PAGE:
I want to congratulate some good friends of ours on the birth of their daughter today. The beginning of a new life in a family is an exciting and joyful time. I know that the new arrival is a girl but I did not ask all the other details that many seem to need to know. What did she weigh, how long is she, her name all had the same answer from me that is the standard, “I have NO idea sweetie” which always brings a raised eyebrow of slight scorn from my lovely bride. I know that baby is in good health and mom is doing well and that is all that really matters in the big picture of life.
I also want to announce the first bovine arrival of 2010 here on our ranch. A black brockle face heifer that I am guessing weighs about 80 pounds and will probably remain nameless. Well not totally nameless, she will be yellow #0002 per my secret code tagging program. Going by the typical 285 day bovine gestation table there should not have been any calves prior to January 20th but we all know how that goes sometimes. I have read the range can be anywhere from 272 to 295 days depending genetics, nutrition, breed, demeanor of neighbors bulls and condition of your perimeter fences. I have done a lot of focused work on calving ease in our herd and we usually range in the lower end of the normal bovine gestation time. With both of these events today I decided that gestation time would be the focus of today’s post. Please stay in your seat and try and be calm folks. I can see how excited you all are.
But seriously, how many of you know a down to earth and very moral couple that has had a 9 pound 14 ounce “premature” bundle of joy a scant 7 months after their nuptials? Heck yours truly was in his teens before he did the math of how many anniversaries’ my folks had celebrated in relation to the number of candles on my annual German Chocolate cake. This is probably a good point to tell you how much I love my mother. Always, Mom.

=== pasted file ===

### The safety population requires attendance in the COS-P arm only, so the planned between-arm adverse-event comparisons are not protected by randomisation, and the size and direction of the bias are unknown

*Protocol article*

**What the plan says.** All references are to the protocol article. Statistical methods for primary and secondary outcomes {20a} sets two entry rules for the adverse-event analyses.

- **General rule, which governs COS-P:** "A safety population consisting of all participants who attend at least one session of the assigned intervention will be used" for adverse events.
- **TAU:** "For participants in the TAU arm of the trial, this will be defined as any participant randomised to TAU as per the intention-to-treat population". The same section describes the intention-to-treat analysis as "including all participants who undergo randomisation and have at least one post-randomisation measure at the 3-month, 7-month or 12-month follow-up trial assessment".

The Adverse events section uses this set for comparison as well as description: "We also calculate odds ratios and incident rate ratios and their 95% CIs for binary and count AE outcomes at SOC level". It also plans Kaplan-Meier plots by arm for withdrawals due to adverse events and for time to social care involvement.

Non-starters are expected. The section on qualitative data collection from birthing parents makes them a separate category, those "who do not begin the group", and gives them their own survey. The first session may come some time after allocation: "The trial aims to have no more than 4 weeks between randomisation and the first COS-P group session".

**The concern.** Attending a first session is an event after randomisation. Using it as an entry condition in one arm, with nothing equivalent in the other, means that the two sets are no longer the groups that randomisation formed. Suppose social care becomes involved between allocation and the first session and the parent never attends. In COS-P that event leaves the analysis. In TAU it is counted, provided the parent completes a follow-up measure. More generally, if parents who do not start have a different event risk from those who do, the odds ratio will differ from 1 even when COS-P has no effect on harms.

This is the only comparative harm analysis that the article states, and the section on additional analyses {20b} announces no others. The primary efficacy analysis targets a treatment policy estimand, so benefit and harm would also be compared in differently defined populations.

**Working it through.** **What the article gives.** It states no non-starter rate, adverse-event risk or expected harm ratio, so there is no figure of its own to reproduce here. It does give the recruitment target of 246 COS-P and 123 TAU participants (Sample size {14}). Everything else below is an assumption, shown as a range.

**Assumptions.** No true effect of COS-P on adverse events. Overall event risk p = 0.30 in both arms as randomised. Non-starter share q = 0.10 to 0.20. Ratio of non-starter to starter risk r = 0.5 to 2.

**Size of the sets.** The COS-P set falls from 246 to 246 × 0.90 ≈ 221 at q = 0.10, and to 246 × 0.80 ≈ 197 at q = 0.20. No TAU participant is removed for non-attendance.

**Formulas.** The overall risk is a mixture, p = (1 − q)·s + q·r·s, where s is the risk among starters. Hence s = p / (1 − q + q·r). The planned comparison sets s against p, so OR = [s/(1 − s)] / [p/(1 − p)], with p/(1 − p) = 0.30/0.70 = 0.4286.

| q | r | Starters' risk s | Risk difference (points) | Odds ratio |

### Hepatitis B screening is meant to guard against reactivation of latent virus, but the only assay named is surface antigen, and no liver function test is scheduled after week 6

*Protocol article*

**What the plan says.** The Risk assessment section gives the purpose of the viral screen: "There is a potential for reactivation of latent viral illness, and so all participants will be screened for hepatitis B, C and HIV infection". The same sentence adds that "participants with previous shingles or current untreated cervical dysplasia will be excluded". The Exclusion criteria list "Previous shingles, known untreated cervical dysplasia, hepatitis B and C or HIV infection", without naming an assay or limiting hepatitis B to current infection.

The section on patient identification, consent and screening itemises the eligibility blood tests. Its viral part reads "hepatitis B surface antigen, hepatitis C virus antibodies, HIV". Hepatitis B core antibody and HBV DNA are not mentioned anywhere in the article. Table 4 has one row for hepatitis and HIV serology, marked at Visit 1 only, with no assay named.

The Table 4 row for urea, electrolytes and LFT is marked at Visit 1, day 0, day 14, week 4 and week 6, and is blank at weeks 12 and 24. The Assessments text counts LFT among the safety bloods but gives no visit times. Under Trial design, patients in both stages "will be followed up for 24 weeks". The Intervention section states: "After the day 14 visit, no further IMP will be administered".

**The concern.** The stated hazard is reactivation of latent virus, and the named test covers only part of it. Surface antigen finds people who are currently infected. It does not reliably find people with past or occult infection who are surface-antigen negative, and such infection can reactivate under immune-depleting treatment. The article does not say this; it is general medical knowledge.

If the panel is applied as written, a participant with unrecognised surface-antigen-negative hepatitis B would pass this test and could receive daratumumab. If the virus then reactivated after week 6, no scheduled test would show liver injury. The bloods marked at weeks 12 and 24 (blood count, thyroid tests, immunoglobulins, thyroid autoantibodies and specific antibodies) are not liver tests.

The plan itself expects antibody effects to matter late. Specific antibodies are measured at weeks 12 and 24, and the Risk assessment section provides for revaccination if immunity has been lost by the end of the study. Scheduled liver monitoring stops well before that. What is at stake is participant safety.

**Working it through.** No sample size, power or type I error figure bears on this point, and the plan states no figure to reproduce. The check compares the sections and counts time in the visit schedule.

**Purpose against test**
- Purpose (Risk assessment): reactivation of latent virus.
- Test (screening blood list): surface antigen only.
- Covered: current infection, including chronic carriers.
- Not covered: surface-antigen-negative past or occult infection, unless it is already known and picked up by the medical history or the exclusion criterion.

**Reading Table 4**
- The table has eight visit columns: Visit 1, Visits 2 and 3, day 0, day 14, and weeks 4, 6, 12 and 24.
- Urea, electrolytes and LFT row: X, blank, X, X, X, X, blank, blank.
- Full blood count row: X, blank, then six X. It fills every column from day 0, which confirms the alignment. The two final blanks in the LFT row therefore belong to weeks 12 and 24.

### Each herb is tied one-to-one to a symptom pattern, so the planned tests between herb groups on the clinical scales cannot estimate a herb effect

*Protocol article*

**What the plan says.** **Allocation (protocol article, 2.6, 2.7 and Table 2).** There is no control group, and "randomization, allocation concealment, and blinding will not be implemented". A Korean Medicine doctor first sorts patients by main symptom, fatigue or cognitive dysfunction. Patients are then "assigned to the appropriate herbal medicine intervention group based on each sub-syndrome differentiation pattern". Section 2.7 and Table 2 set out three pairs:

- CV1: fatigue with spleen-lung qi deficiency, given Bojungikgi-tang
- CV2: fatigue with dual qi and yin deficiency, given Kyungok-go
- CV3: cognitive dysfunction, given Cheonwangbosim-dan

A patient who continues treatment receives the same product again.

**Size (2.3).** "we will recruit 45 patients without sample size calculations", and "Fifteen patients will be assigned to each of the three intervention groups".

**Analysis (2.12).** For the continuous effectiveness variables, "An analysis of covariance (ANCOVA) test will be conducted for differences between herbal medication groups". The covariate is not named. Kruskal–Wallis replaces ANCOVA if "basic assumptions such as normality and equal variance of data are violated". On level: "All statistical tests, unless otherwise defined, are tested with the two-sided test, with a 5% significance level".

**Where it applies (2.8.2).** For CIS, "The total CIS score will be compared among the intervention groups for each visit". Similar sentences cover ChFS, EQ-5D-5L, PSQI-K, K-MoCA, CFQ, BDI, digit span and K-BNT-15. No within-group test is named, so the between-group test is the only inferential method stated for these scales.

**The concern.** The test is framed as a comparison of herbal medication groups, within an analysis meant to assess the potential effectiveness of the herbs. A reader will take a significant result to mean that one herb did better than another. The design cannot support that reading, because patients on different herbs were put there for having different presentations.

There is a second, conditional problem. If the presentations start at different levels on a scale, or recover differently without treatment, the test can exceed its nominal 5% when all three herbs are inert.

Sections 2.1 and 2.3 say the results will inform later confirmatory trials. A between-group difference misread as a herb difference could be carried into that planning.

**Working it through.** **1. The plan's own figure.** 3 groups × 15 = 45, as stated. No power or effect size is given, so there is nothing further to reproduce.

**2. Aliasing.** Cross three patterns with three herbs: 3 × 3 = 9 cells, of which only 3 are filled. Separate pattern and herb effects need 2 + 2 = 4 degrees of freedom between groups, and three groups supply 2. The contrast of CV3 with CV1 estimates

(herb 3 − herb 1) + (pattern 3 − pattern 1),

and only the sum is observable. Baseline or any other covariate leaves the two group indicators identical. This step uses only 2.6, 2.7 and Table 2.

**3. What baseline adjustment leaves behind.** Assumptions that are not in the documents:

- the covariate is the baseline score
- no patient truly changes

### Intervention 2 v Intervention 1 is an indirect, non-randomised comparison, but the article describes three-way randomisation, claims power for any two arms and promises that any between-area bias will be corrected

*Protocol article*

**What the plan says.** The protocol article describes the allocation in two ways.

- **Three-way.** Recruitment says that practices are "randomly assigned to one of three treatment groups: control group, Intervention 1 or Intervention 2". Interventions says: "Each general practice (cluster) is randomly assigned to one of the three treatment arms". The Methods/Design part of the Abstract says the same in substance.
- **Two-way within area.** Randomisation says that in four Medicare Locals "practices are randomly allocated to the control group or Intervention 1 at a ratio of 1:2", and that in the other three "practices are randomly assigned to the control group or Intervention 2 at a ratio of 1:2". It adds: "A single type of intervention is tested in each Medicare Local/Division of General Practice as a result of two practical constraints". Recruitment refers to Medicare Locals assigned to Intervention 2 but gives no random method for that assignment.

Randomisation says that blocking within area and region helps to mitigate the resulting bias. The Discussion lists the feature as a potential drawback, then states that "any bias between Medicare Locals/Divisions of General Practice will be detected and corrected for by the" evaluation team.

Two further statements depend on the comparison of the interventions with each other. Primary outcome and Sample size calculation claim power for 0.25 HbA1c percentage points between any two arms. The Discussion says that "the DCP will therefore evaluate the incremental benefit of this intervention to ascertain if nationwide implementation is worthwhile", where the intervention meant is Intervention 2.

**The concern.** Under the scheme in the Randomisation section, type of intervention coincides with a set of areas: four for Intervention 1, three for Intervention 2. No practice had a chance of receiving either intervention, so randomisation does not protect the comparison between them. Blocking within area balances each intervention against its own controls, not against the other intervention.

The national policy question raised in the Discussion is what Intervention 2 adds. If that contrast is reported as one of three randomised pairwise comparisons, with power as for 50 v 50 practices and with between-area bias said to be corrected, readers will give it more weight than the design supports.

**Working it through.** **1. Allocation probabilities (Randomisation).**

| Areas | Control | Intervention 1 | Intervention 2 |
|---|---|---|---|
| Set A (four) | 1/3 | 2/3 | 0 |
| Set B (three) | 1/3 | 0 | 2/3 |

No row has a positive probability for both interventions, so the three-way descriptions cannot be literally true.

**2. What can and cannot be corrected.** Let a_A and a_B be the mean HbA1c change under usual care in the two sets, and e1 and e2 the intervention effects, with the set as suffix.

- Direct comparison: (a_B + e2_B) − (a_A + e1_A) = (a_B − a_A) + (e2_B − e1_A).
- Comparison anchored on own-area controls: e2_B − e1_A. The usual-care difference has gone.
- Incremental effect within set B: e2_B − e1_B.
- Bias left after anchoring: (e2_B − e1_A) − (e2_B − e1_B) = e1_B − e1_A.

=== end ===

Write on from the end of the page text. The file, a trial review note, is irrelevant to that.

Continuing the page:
Knowing this information is especially true with cattle and can have the possibility of providing much needed or wanted information. Remember that time you had a cow calve 2 months early and scratched your head wondering what was going on? Remember how the calf looked like it had a kinda narrow body and had a few freckles on his lower legs and belly? Remember how the calf had some horn nubs at a very young age even though you only own purebred Black Angus bulls with the dominant polled characteristic? Remember that day 285 days prior when you heard a commotion over the hill and found your neighbor busily fixing a property dividing fence at ? Remember how nervous and rushed your neighbor looked? Remember how he said he just wanted to get an early start on the day? Remember how happy and sleepy his Corriente bull looked. Yeah now tell me it is not important to think about these things!
Today’s real environmentalist species on the ranch is The Great Blue Heron aka Ardea herodias